In the News: Jellysmack Leads the Creator Economy Conversation at VidCon

Jellysmack President Sean Atkins sitting on a red couch talking to Zach Kornfeld from The Try Guys

Everyone’s talking about VidCon. Still. The massive three-day event at the end of June certainly left a mark on the digital video industry, unveiling new social media trends and providing creators a platform to share the truths behind building a business in this ever-evolving space. 

While we all went into it knowing that the creator economy was at a turning point, we came out of it more confident than ever that the industry is only growing, and the power creators have is quickly surpassing that of traditional celebrity talent. Translation: there’s never been a bigger opportunity for creator success. 

Despite the growing list of challenges—algorithm-based results, inconsistent platform revenue, mind-numbing burnout—creators and companies are evolving to stay ahead of the game, and Jellysmack is no exception. Jellysmack was front and center for this discussion at VidCon, with President, Sean Atkins, and Chief Marketing and Creator Experience Officer, Amber Tarshis, leading the conversation.

Sean’s panel with The Try Guys member and Jellysmack creator partner Zach Kornfeld made headlines in AdWeek for answering the burning question, “have we reached peak creator?” If their discussion on the Industry Track Mainstage proved anything, it’s that we’re far from it, as noted by AdWeek.

Jellysmack President Sean Atkins predicts what’s ahead for the industry and discusses how Jellysmack will continue to help creators succeed.

Identifying himself as “a giant optimist,” Sean Atkins, president of video distribution optimizer Jellysmack, said he expects to see continued growth and innovation given the interest from an unending flood of creatives and their seemingly insatiable audiences.

T.L. Stanley, AdWeek

With ‘content creator’ topping the list of dream jobs for the new generation and social video consumption at an all-time high, it’s clear that Sean’s prediction is the likely scenario. But it’s not all rainbows and sunshine. The more content creators are required to produce, the more it becomes apparent that they cannot do it all alone. Enter Jellysmack.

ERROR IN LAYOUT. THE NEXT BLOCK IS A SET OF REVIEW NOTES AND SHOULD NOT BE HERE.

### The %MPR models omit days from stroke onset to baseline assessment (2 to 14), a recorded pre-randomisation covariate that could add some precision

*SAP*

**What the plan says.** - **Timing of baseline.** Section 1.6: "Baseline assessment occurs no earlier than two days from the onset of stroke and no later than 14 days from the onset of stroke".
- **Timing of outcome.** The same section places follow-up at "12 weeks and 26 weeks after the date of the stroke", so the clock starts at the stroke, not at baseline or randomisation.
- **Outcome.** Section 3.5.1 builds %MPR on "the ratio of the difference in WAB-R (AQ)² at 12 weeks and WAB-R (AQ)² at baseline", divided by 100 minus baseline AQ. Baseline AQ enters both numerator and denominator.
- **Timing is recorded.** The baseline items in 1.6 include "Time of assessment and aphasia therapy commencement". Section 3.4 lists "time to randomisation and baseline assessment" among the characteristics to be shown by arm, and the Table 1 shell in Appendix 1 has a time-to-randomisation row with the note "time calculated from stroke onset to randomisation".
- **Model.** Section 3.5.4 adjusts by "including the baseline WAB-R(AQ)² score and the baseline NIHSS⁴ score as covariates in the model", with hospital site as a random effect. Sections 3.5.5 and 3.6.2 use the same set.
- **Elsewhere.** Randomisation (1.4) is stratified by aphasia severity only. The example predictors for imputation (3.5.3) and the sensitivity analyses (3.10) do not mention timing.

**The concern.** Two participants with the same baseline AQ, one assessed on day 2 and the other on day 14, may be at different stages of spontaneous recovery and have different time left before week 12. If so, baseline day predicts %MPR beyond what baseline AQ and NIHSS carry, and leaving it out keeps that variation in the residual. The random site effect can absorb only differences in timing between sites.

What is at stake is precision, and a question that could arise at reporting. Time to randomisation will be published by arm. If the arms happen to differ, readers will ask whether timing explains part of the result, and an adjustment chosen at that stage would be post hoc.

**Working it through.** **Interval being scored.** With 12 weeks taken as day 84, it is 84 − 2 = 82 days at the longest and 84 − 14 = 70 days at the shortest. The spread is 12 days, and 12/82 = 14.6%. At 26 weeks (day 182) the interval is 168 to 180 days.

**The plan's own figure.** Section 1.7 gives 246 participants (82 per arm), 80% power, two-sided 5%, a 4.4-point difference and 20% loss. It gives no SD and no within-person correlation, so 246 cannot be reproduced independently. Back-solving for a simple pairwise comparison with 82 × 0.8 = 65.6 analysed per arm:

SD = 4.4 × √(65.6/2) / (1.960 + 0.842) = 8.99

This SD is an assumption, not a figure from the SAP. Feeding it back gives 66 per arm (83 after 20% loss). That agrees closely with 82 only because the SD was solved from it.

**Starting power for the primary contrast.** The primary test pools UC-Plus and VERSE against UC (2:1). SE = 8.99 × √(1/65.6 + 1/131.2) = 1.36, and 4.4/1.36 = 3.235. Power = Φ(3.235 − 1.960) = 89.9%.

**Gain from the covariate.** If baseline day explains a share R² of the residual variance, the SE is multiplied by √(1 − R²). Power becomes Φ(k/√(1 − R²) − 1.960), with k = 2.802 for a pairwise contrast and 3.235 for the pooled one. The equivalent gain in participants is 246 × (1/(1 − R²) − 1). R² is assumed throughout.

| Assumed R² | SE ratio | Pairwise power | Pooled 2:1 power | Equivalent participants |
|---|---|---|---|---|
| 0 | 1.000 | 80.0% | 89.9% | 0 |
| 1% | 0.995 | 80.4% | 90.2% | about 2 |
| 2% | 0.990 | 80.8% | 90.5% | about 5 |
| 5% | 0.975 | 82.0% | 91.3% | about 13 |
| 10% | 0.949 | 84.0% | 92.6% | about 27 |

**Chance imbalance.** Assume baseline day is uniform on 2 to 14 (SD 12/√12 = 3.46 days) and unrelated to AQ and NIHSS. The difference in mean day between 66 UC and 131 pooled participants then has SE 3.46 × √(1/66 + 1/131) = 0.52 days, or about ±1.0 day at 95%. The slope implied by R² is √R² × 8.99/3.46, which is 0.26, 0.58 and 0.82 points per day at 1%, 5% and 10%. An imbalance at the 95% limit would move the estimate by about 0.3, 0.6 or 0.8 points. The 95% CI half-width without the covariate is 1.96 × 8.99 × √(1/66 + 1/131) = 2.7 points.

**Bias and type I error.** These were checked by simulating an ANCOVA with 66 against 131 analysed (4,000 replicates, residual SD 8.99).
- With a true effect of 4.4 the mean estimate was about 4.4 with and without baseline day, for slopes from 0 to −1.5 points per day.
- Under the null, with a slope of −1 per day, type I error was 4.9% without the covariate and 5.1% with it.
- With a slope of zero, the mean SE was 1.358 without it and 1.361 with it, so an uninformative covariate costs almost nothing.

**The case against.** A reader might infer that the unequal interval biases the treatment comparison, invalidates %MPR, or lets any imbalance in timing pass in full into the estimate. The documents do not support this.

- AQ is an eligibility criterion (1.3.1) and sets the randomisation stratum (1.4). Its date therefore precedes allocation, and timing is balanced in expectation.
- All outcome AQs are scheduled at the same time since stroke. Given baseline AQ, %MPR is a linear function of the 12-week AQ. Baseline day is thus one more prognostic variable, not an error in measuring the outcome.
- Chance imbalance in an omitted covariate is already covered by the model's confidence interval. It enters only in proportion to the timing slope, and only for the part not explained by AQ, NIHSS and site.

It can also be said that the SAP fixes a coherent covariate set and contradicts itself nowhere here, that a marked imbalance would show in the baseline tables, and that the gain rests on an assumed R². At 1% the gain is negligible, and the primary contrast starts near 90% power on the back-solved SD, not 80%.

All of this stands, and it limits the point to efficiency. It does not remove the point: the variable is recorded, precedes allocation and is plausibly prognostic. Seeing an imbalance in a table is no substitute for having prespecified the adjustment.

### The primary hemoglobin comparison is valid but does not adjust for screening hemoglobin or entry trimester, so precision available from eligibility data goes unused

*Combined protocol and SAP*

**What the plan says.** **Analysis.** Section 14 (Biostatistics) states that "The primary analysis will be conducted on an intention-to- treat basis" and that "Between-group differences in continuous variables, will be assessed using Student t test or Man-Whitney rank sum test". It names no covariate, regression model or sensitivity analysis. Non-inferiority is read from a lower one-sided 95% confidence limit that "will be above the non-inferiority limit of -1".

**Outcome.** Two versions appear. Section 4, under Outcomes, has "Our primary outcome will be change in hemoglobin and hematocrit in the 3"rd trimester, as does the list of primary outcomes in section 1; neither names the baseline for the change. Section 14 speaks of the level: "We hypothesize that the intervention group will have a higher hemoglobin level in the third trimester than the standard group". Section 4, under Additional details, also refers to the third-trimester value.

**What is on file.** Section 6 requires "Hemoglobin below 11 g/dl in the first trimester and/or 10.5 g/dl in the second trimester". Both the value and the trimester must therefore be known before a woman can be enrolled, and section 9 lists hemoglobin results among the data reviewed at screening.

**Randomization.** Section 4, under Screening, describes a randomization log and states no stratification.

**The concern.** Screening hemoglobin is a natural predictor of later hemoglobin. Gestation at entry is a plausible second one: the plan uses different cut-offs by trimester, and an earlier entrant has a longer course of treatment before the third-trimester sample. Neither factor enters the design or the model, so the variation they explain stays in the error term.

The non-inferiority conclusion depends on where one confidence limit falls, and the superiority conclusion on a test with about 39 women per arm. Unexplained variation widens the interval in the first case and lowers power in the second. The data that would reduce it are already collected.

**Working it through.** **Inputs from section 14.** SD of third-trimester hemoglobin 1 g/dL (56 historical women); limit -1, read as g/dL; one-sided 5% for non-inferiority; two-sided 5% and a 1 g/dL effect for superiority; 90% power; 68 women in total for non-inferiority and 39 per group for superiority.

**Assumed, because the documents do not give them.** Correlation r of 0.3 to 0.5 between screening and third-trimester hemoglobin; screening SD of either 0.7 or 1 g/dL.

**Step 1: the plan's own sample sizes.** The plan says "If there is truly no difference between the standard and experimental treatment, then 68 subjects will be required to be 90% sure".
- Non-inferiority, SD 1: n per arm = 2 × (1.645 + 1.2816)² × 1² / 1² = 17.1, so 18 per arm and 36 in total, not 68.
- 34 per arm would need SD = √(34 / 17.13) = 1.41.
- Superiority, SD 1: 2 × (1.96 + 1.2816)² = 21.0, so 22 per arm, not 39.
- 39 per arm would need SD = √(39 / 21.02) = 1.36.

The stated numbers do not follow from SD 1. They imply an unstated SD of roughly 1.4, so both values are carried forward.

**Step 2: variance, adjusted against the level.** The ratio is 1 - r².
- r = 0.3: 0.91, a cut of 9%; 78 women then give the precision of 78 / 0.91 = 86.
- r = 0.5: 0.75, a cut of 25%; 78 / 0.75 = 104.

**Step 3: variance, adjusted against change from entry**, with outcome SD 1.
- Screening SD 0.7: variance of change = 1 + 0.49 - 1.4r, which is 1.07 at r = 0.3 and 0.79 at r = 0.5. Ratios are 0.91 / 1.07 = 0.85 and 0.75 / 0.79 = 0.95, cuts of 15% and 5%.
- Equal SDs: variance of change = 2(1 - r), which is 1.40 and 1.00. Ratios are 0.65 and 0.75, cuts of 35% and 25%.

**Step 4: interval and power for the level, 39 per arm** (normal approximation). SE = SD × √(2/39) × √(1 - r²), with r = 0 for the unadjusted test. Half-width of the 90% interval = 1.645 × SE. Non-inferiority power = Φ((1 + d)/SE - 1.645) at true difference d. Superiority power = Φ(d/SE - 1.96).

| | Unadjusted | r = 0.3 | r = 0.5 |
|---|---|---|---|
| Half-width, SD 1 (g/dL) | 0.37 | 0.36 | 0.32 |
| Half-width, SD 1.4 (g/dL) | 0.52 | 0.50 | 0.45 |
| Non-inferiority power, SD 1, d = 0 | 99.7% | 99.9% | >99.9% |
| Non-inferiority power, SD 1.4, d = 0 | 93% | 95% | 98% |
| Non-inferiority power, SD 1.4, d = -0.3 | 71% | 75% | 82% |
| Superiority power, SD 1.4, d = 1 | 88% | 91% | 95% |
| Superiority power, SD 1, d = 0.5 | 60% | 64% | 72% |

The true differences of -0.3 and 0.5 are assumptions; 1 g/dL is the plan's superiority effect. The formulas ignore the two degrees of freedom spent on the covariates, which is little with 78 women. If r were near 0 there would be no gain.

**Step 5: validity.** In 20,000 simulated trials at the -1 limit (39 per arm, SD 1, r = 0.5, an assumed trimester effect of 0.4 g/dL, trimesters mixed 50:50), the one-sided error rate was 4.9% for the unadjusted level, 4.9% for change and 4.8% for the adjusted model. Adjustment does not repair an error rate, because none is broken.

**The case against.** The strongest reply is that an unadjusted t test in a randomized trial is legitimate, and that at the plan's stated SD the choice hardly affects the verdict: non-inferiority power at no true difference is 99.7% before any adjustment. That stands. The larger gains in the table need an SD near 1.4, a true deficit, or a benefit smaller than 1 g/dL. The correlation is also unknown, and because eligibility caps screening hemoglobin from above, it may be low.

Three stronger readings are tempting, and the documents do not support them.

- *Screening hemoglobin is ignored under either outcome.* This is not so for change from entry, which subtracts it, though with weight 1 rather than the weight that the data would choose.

Companies like Jellysmack are developing tools and infrastructure to help with back-end work, freeing creators to “focus on their superpowers,” Atkins said. At the same time, licensing and redistribution agreements are also adding revenue to creator coffers.

T.L. Stanley, AdWeek

Speaking of content licensing and redistribution, both which are part of Jellysmack’s core offering, creators are being forced to diversify due to fickle platform algorithms. Alex Barinka of Bloomberg covered this topic, which was a major theme at VidCon, and featured Sean who shared his point of view on the Industry Track.

“Any platform that is not built around the persona or the entity is going to have this problem,” Sean Atkins, president of creator content distribution company, Jellysmack, told me at the convention. He was drawing a contrast with platforms like Instagram and Twitch that grew from following individuals and building direct fan relationships. “In a world of infinite content and dopamine hits, it’s really tough to build a community.”


The article on Bloomberg suggests that it’s those direct relationships that really help drive revenue for creators, so forming those connections across platforms is key. However, doing so comes with a cost: creator burnout. That’s exactly why companies like Jellysmack exist, to take the weight off of creators’ shoulders by helping them diversify their business and brand presence to reach their full potential. 

And it doesn’t stop at social platforms. NBC News quoted Jellysmack’s own Amber Tarshis when discussing the rise of creators to celebrity stardom.

Amber Tarshis, Jellysmack Chief Marketing and Creator Experience Officer, made headlines in NBC News after her insightful Industry Track discussion.

“We’re not on a journey anymore,” said Amber Tarshis, chief marketing officer at creator economy startup Jellysmack. “The moment has arrived. Digital-first talent are the power players today.”

NBC News

Coming from an esteemed entertainment background, Amber’s perspective is one that brands and media companies should not overlook when it comes to partnerships and advertising opportunities. Daysia Tolentino of NBC News was one of the numerous audience members who walked away from Amber’s Industry Track panel with top TikToker and Jellysmack creator partner, Kallmekris, with a new mindset.

Jellysmack thought leaders Sean and Amber weren’t the only ones creating headlines. Our VidCon Creator Lounge and eye-catching logo lanyards also made waves in the media. Business Insider listed Jellysmack as one of the top seven startups that caught their attention at the convention.

The creator economy startup Jellysmack was one of the most prominent companies at VidCon this year. The company sponsored the event, and its logo was plastered throughout the conference, from the event hall to the badges worn by creators, panelists, and attendees.

Amanda Perelli, Business Insider

It’s safe to say it was a standout year for Jellysmack at VidCon… but it’s not over yet. The first-ever VidCon Baltimore kicks off in September, so stay tuned for some exciting announcements about the inaugural event, coming soon.